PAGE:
Like Some Old fashioned Miracle
When Summertime is done —
Seems Summer's Recollection
And the Affairs of June
As infinite Tradition
As Cinderella's Bays —
Or Little John — of Lincoln Green —
Or Blue Beard's Galleries —
Her Bees have a fictitious Hum —
Her Blossoms, like a Dream —
Elate us — till we almost weep —
So plausible — they seem —
Her Memories like Strains — Review —
When Orchestra is dumb —
The Violin in Baize replaced —
And Ear — and Heaven — numb —
F408 (1862) J302
Oh, summers past. They are like some age of Fantasy or pages out of children's books and fairy tales. How the golden bees hummed around the flowers; how the woods and gardens bloomed...improbable fiction! It makes us "almost weep," the memories are so real. We can practically re-live it all, the way music echoes in our heads long after the orchestra is through.
You could definitely sing this poem to the tune of "Amazing Grace," for like that hymn, the poem is written in common ballad form. It has the slow, sleepy air of Amazing Grace, too. The first stanza lulls us with the sibilance; "the Affairs of June" reminds us of our own affairs in that fine month.
The second stanza hearkens back to the stories we loved as children: Cinderella, Robin Hood, Treasure Island. We were all heroes in those stories. No one was cynical. And summer is like that, Dickinson suggests, with its rhythm of possibility. Life is growing so improbably beautiful all around us that we feel as we felt when reading about Cinderella's triumphal entry at the ball.
The last stanza avoids sticky sentimentality. Dickinson could have ended with the nostalgic tone she employs throughout and produced a very fine poem of that type. Instead, she roughs the poem with discordant words and ideas. "Memories like Strains" makes sense when thinking about it: the memories play like melodies. But the eye registers "Strains" as perhaps "Stains" – not a pretty image, and one that suggests summer wasn't all roses. "Strains" also suggest effort. The whole phrase, "Memories like Strains — Review," is awkward and even a bit jarring. The meter doesn't flow smoothly, as it does in the other stanzas, and there are words missing that disrupt the grammar and syntax. Something is a bit off – could it be summer itself? Or is it the lack of summer.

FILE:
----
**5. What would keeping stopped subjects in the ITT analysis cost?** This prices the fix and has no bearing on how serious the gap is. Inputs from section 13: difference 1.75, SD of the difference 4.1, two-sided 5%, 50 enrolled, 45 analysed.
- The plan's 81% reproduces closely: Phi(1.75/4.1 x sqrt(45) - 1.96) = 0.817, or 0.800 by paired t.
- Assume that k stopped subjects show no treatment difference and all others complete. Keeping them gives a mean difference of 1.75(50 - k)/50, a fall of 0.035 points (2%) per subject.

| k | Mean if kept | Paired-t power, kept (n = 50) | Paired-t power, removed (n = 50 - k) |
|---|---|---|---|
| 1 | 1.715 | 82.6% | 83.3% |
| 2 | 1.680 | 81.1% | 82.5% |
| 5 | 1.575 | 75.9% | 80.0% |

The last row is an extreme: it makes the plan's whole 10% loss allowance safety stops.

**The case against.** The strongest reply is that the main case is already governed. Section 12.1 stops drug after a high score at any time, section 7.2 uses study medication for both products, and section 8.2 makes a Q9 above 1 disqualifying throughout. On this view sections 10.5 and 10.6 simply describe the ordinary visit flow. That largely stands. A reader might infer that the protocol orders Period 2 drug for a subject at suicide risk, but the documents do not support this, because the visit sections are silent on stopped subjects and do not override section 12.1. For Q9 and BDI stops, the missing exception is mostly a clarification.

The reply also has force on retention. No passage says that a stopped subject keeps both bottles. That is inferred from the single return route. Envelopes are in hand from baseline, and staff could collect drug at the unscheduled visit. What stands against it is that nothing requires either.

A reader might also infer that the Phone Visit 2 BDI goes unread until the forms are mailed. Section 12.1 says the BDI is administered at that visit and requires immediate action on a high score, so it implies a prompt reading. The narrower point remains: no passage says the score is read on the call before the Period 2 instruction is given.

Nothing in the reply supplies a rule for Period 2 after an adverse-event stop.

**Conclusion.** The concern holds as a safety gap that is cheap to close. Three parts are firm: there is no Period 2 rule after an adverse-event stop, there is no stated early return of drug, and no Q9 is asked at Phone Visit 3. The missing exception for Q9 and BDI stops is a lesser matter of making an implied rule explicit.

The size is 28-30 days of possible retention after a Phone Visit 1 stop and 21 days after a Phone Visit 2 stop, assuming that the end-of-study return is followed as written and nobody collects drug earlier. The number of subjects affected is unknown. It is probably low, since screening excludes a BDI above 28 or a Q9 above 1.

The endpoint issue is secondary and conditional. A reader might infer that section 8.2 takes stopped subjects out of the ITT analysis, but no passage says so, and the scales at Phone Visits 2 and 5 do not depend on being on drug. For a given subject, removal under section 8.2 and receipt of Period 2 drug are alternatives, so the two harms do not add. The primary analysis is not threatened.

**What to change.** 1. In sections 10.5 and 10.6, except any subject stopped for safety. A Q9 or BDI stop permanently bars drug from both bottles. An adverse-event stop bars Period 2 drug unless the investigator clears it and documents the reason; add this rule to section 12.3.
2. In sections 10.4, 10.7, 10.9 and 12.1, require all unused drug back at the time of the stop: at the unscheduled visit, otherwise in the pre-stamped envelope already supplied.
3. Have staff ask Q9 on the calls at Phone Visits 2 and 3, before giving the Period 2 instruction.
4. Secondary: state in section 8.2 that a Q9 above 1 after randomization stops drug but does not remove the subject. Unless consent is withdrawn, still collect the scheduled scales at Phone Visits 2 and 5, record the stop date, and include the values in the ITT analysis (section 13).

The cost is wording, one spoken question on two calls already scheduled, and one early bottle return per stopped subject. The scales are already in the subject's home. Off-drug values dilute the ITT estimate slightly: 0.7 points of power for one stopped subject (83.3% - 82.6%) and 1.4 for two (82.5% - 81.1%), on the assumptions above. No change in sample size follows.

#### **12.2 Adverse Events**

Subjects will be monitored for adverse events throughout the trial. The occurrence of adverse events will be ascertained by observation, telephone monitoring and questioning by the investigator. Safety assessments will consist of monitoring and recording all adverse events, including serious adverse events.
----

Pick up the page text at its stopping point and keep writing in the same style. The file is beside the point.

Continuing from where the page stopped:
The second line of the final stanza has the orchestra as "dumb" rather than "silent" or "still" – words that would return to the sibilance of the first stanza and that would be more literally accurate. "Dumb" implies speechless, as in "struck dumb," or else unable to speak because of physical problems. Dickinson means for us to stop at that word. There is a consciousness involved in the comings and goings of summer – and youth.
The glorious violin, voice of the individual and of beauty, is put back in its wrapping, silenced now with no one to play it. Someone has put the violin away, while someone else strains to hear remembered melodies until The "Ear," standing for the listening individual, becomes "numb." The numbness here sounds less like nostalgia than grief. Even Heaven seems to have been affected. It too is numb.
I think Dickinson is not only writing a love letter to summer, but commenting on innocence. Our childhood seems golden and mythical. We think of those times again and again, for they are long gone. Once alive with wonder and potential, we gradually numb ourselves. Heaven, too, loses its celestial draw. And that is the loss of summer's innocence.
Now one could point out that "numb" and "dumb" make a convenient rhyming pair. But I don't think Dickinson selected them because they sort of fit but more importantly rhymed. No, the words may have occured to her because of that, but she liked the pair for other reasons, too. She is in the autumn mood — and that is appropriate for autumn does, after all, follow summer.